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Seven days: 5–11 October 2012

The week in science: Drug hope for Duchenne muscular dystrophy, Europe’s nuclear plants need safety upgrade and a well-preserved mammoth is revealed in Siberia.

Events | Policy | People | Business | Research | Trend watch | Coming up

EVENTS

Chemical spill South Korea's government has designated the area around a chemical spill in the southeastern city of Gumi a special disaster zone. The 8 October announcement came nearly 2 weeks after an explosion at the Hube Globe chemical plant released some 8 tonnes of hydrofluoric acid. Five workers were killed, according to the Yonhap news agency. More than 3,000 people have since been treated after inhaling acid fumes, and the leak has damaged crops and livestock. see go.nature.com/yqjpnf for more.

Credit: PHOTAS/TASS/PA

Mammoth unearthed from Siberian mud A remarkably well-preserved 30,000-year-old mammoth was revealed on 4 October, after an 11-year-old-boy had spotted its limbs jutting out from the frozen mud of the Taymyr peninsula in northern Russia earlier this year. Researchers excavated the 500-kilogram carcass from the Siberian tundra in September, and it was formally identified earlier this month. Researchers at the Zoology Institute in St Petersburg said that its DNA was badly damaged, probably making it useless for cloning (see Nature 456, 310–314; 2008).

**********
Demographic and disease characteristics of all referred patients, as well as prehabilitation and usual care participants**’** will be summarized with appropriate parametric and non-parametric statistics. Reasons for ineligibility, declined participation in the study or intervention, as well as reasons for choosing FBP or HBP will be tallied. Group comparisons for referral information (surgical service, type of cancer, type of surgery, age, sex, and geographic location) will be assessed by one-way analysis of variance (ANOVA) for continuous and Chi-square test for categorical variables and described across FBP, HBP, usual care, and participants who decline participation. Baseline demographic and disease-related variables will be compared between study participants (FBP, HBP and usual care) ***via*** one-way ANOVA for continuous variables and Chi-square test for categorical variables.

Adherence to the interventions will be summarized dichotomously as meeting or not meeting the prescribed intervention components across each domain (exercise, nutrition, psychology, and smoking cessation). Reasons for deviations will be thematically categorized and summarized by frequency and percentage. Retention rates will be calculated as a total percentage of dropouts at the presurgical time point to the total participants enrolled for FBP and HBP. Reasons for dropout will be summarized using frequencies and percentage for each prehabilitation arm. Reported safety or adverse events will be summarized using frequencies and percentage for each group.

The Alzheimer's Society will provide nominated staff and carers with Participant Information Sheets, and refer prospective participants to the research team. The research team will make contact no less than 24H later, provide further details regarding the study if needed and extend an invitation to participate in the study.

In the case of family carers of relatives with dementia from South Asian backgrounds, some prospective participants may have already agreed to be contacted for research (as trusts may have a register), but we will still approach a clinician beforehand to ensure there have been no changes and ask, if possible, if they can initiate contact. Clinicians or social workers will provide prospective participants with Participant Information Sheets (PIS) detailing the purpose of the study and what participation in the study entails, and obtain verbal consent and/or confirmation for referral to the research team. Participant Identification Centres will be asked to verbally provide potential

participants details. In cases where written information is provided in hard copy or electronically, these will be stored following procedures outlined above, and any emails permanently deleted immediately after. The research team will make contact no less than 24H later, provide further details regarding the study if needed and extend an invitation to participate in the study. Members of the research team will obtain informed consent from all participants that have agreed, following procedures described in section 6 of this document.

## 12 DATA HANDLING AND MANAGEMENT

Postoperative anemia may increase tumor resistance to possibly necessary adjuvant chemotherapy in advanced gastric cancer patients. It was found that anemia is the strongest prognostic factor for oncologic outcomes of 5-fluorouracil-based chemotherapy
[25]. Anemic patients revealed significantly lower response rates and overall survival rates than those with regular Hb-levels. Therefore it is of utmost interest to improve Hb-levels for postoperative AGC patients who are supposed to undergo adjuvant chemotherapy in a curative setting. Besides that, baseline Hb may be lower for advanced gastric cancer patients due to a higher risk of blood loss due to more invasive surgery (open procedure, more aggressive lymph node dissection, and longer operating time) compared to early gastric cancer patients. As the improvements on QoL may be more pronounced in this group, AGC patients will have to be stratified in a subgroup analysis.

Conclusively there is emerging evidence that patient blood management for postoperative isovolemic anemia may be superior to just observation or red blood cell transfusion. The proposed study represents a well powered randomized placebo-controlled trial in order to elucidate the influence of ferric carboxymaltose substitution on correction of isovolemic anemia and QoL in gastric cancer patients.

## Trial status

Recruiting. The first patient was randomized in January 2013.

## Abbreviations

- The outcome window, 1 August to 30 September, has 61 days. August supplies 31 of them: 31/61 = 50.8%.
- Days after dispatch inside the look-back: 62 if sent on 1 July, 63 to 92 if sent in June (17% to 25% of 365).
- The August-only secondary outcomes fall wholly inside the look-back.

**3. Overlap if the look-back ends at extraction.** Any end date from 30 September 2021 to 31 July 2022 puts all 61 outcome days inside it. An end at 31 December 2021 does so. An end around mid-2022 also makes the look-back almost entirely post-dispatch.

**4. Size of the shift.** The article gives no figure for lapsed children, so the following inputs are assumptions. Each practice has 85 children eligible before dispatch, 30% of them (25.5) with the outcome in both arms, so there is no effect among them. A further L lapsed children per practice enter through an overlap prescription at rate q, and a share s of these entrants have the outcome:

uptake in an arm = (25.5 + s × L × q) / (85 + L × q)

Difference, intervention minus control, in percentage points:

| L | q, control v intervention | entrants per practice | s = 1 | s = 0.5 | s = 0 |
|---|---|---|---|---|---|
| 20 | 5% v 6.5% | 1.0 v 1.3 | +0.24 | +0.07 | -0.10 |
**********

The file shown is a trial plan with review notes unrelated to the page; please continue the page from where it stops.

POLICY

GM study slammed A study claiming that rats fed Monsanto's genetically modified NK603 maize (corn) or its companion glyphosate-based herbicide, Roundup, showed increased incidences of cancer (G.-E. Séralini et al. Food Chem. Toxicol. http://doi.org/jgq; 2012) has been roundly criticized by the European Food Safety Authority. On 4 October, the agency called on the study's authors to share more of their data and said that it was “presently unable to regard the authors' conclusions as scientifically sound”. See page 158 for more.

Nuclear safety Hundreds of safety upgrades are needed at European nuclear reactors, according to an analysis of the continent's power plants. Following the March 2011 Fukushima nuclear crisis in Japan, the European Commission ran safety tests that included all 145 reactors at nuclear power plants in the European Union. A report on these 'stress tests', published on 4 October, found that “practically all” nuclear plants need safety improvements. Problems ranged from the lack of back-up control rooms to substandard risk assessments. See go.nature.com/cbbiah for more.

Fracking furore The US Environmental Protection Agency (EPA) said last week that data provided by the US Geological Survey were consistent with its December 2011 finding that the use of hydraulic fracturing — or 'fracking' — to extract natural gas had contaminated groundwater near Pavillion, Wyoming. An independent analysis commissioned by environmental groups and published on 3 October supported the EPA's assessment, but industry officials continue to question the source of the contamination. see go.nature.com/xzorhp for more.